PLACER COUNTY, Calif. — A group of Stanford University researchers spent five months looking over COVID-19 cases in Placer County. Their findings suggest a significant difference between the number of positive cases the county’s health department reported, and the number of residents who had antibodies.
Stanford conducted this study with 2,000 participants between October 2020 and March 2021.
On March 1, Placer County Public Health reported 19,861 cases of COVID-19. In March, Stanford University researchers found 12.5% seropositivity. Seropositivity is the number of participants in the study who were found to have antibodies in their system.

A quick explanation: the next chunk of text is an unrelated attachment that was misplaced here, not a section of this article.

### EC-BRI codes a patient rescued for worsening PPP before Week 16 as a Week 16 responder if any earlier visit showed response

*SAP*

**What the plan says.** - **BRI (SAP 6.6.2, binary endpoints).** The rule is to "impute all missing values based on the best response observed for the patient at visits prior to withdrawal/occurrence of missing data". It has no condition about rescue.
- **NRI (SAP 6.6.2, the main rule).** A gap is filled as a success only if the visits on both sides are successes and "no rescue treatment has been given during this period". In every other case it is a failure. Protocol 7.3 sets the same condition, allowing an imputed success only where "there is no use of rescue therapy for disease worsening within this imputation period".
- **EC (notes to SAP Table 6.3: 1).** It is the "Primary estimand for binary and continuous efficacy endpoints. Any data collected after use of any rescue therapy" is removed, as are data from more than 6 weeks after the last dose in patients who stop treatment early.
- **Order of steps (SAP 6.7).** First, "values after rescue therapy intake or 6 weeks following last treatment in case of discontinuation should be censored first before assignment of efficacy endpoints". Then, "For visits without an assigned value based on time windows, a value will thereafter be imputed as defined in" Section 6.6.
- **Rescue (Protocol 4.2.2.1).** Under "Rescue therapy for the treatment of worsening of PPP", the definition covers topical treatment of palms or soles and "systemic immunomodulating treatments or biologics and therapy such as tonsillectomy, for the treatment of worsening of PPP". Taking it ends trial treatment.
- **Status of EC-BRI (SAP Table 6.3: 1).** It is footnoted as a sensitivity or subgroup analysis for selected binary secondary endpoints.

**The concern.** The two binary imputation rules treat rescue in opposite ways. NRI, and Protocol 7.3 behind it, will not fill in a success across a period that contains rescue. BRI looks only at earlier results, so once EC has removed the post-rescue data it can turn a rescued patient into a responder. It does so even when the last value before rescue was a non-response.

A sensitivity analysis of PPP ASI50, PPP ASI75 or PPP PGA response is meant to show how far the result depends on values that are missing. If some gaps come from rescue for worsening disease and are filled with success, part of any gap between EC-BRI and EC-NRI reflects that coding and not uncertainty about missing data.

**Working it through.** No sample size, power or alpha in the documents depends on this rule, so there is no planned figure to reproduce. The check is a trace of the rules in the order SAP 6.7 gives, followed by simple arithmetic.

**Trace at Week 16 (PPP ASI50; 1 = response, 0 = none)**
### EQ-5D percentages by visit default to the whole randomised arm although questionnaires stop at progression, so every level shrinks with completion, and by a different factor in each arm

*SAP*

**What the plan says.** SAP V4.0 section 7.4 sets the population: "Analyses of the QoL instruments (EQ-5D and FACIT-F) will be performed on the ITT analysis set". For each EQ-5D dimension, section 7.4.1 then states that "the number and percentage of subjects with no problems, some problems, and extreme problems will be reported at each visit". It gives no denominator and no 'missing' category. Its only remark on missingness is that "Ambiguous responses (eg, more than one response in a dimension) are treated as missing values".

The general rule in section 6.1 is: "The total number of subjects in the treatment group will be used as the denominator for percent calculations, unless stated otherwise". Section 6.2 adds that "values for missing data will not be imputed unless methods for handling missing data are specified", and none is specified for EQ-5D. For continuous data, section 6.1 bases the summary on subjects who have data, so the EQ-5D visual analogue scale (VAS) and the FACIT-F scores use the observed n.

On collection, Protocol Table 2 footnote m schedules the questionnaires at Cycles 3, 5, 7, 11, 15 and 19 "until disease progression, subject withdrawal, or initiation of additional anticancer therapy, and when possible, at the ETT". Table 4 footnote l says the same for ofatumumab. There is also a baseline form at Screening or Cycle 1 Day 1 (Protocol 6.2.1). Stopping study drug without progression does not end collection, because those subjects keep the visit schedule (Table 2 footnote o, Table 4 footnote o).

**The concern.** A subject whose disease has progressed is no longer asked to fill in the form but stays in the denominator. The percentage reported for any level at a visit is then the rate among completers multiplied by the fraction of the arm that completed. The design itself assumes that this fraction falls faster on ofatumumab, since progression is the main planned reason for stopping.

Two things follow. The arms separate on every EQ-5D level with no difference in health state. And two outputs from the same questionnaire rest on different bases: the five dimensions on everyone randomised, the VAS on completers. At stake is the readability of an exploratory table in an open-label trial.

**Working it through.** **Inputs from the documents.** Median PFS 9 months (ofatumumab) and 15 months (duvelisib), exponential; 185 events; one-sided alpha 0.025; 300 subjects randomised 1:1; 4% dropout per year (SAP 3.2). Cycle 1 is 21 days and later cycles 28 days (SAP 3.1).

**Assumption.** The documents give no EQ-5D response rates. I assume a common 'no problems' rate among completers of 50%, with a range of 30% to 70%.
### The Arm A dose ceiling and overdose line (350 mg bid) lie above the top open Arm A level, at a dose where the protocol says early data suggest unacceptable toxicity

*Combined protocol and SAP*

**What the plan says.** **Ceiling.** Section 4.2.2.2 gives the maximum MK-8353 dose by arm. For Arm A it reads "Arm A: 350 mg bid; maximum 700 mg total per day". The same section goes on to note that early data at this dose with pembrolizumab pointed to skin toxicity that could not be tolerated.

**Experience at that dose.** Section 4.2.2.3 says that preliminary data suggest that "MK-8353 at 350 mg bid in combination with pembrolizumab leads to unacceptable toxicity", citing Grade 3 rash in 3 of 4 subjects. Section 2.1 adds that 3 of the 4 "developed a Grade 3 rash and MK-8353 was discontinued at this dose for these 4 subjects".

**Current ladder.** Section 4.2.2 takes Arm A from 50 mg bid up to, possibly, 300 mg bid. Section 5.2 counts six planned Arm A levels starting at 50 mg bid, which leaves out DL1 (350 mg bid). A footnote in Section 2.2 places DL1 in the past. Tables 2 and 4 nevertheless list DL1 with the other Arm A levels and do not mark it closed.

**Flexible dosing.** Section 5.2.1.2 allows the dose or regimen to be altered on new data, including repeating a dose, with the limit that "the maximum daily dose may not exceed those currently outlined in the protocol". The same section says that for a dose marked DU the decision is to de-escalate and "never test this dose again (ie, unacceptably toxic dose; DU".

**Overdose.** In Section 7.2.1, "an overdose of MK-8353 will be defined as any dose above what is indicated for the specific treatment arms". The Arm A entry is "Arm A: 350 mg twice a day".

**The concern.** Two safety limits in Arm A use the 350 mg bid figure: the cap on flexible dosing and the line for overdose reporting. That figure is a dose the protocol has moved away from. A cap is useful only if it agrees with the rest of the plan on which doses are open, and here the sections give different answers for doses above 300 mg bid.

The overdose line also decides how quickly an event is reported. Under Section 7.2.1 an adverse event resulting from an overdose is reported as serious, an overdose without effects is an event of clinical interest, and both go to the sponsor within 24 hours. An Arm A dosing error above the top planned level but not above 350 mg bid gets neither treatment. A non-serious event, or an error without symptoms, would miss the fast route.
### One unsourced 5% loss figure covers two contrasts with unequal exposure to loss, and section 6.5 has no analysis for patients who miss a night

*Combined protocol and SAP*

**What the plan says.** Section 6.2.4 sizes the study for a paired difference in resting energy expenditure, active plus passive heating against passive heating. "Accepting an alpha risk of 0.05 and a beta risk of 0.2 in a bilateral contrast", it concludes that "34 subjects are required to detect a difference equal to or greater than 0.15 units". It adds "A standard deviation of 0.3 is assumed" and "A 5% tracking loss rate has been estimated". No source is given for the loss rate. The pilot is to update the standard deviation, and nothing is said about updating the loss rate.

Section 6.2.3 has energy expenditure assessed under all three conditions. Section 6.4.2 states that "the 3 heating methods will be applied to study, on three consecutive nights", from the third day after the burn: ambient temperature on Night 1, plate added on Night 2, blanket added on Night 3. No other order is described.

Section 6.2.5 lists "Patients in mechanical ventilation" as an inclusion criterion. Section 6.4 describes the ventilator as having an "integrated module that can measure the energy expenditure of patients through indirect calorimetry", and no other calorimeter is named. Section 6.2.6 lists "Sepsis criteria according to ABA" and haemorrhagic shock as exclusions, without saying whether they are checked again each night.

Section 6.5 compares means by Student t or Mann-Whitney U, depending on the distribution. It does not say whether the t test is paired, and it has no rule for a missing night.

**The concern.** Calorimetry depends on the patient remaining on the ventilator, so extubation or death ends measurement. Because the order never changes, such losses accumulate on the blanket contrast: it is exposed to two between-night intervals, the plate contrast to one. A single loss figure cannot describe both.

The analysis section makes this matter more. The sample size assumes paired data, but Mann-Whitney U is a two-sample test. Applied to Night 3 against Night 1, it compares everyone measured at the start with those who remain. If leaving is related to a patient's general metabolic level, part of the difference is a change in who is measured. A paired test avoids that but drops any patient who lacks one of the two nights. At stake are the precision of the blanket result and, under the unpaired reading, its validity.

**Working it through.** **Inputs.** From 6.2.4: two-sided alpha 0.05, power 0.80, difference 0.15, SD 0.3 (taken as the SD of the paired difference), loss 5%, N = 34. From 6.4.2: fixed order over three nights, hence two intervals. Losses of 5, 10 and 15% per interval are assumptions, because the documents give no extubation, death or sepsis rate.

When you compare that percentage with the 400,000 people living in Placer County. It shows 49,791 cases for the month of March.
Stanford University’s Julie Parsonnet said the test isn’t perfect. It does account for error. With that in mind, the researchers determined the county should have seen 62,139 cases in the month of March.
This means 68% of cases went unreported. UC Davis Health Dr. Dean Blumberg explained how this could happen.
“We know not everybody with COVID, for example, not everybody is diagnosed with it and then reports it. Not everybody is going to be tested and some people might have asymptomatic infection.”
Parsonnet said this isn’t something the county needs to worry about. The percentage of unreported cases is right on track with the national level for that time frame.
“I think Placer County, all in all, looks a little better than other places that have done similar studies,” she said.
Historically, vaccines wiped out other diseases and Parsonnet said any county should focus on getting vaccines out.
“This study indicates that that’s really the right way to go, to push everybody to get vaccinated,” Parsonnet said.